The news site of Santa Barbara City College.

The Channels

The news site of Santa Barbara City College.

The Channels

The news site of Santa Barbara City College.

The Channels

Local water reservoir sits at max capacity after the winter storms

Picture courtesy of City staff person Jasime Showers. Full Cachuma Lake after the storms at the start of 2023.

Throughout Santa Barbara, the images are pervasive. A floating mechanism that keeps debris from spilling over Gibraltar Road has taken damage. The roads leading up to the dam are now closed due to trees and landslides impeding road access.

All of this is a result from the winter storms from the last couple of months. 

According to Geordie Armstrong, a weather and climate instructor at City College, Santa Barbara is not built to sustain the sea level rise that is expected in the next couple of decades, which will cause more flooding. 

Armstrong also shared what could be in store for the town.  

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“We will likely see the disappearance of our lower parking lots, stadium, baseball and tennis courts, and we will see State street from the pier to at least Haley street under water,” she said. 

Armstrong has been teaching at City College since 2008 and she currently teaches six geography focused classes. 

The professor added her own perspective on the recent climate and why it has affected us so much since the start of the year. 

“Because we have paved over so much of our soil we see an increase in runoff which means more flooding in certain areas,” she said. “We see this weather because of increased temperature in the atmosphere, and the issues will be the most marginalized people will be most impacted by flooding, inability to rebuild after flooding, and health hazards that come from urban flooding.”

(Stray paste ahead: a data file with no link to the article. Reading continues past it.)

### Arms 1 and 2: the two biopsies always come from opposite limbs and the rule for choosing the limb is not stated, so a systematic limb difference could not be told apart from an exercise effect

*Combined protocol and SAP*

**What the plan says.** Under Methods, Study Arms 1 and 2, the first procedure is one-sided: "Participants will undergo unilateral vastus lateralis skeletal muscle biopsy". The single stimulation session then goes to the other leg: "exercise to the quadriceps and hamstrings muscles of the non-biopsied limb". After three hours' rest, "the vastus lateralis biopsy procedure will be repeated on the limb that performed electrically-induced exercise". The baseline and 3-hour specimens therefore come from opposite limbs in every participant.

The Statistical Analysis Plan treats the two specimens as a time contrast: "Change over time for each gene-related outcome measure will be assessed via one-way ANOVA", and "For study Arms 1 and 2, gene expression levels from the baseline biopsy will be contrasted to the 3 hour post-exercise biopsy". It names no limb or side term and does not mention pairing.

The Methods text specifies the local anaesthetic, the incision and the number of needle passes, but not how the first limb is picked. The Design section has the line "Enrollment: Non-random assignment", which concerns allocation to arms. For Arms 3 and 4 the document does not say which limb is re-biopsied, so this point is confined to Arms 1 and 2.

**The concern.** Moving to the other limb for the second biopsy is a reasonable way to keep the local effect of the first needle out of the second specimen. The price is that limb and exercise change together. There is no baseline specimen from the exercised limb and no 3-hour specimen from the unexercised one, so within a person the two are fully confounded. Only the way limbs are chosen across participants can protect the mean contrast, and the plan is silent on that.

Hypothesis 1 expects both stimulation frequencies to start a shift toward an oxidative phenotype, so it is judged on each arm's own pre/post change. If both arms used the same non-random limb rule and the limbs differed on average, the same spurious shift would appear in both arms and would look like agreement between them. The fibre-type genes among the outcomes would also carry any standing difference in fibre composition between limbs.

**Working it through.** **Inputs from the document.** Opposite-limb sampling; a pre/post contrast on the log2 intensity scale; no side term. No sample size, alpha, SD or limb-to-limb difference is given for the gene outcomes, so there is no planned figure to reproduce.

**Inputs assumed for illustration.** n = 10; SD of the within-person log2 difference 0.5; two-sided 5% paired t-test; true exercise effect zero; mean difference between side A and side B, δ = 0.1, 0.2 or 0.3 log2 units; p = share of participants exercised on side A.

After officials evaluated the damage, the city offered multiple ways of supporting people that fled their homes due to flooding. 

The Santa Barbara County Twitter sent out evacuation information shortly after the storms, urging people to leave their homes as soon as possible and to stay out of the area. Information on shelters and resources was also offered for any upcoming downpours.  

Dakota Corey, water supply and services manager, explained that the city had emergency response protocols in place and sent out warnings beforehand. 

“Our Public Works Department staff were prepared for 24 hour storm response ahead of the storm reaching Santa Barbara,” Corey said. 

The city has also taken some safety measures due to all of the water the storm brought in. Corey disclosed that the city was able to turn off its groundwater wells and let the basins recharge with storm water, a process that can take five years or more. 

“Also, the allocation on the State Water Project, which is one of the City’s water sources, was increased from 5% (a record low) to 75%,” Corey explained.

The State Water Project is a water storage and delivery system that extends to two-thirds of Southern California, bringing water to farmland and residents.  

The reservoir that provides water for most of Santa Barbara and Lake Cachuma was at maximum capacity, coming close to spilling over, according to the Flood Control District. 

“Now, all of the reservoirs are full and the City has enough water to meet its needs for at least the next 3 years even if drought conditions come right back and the next several winters are dry,” Corey said. 

However, she does not believe that this is an invitation to stop saving water. 

“In terms of water conservation, with climate change, California’s already unpredictable precipitation patterns have become even more unpredictable,” the manager said. “Another drought is potentially always right around the corner in California, so it’s important to always use our water resources efficiently to stretch supplies through the next drought.”

She further explained how there was a plan to implement mandatory water conservation starting in the spring of 2023 if water supplies were still scarce in 2025. 

Similarly to Corey, Armstrong urges people to conserve water.

“The issue isn’t just how much water is falling, it’s how we use that water,” she said. 

Corey and Armstrong agreed that the students and citizens of Santa Barbara should be looking forward to changes, as well as signing up for emergency notifications and following recommendations regarding future storm emergencies. 

Correction: April 17

An earlier version of this story referred to Dakota Corey with the wrong pronouns. The Channels regrets this error.

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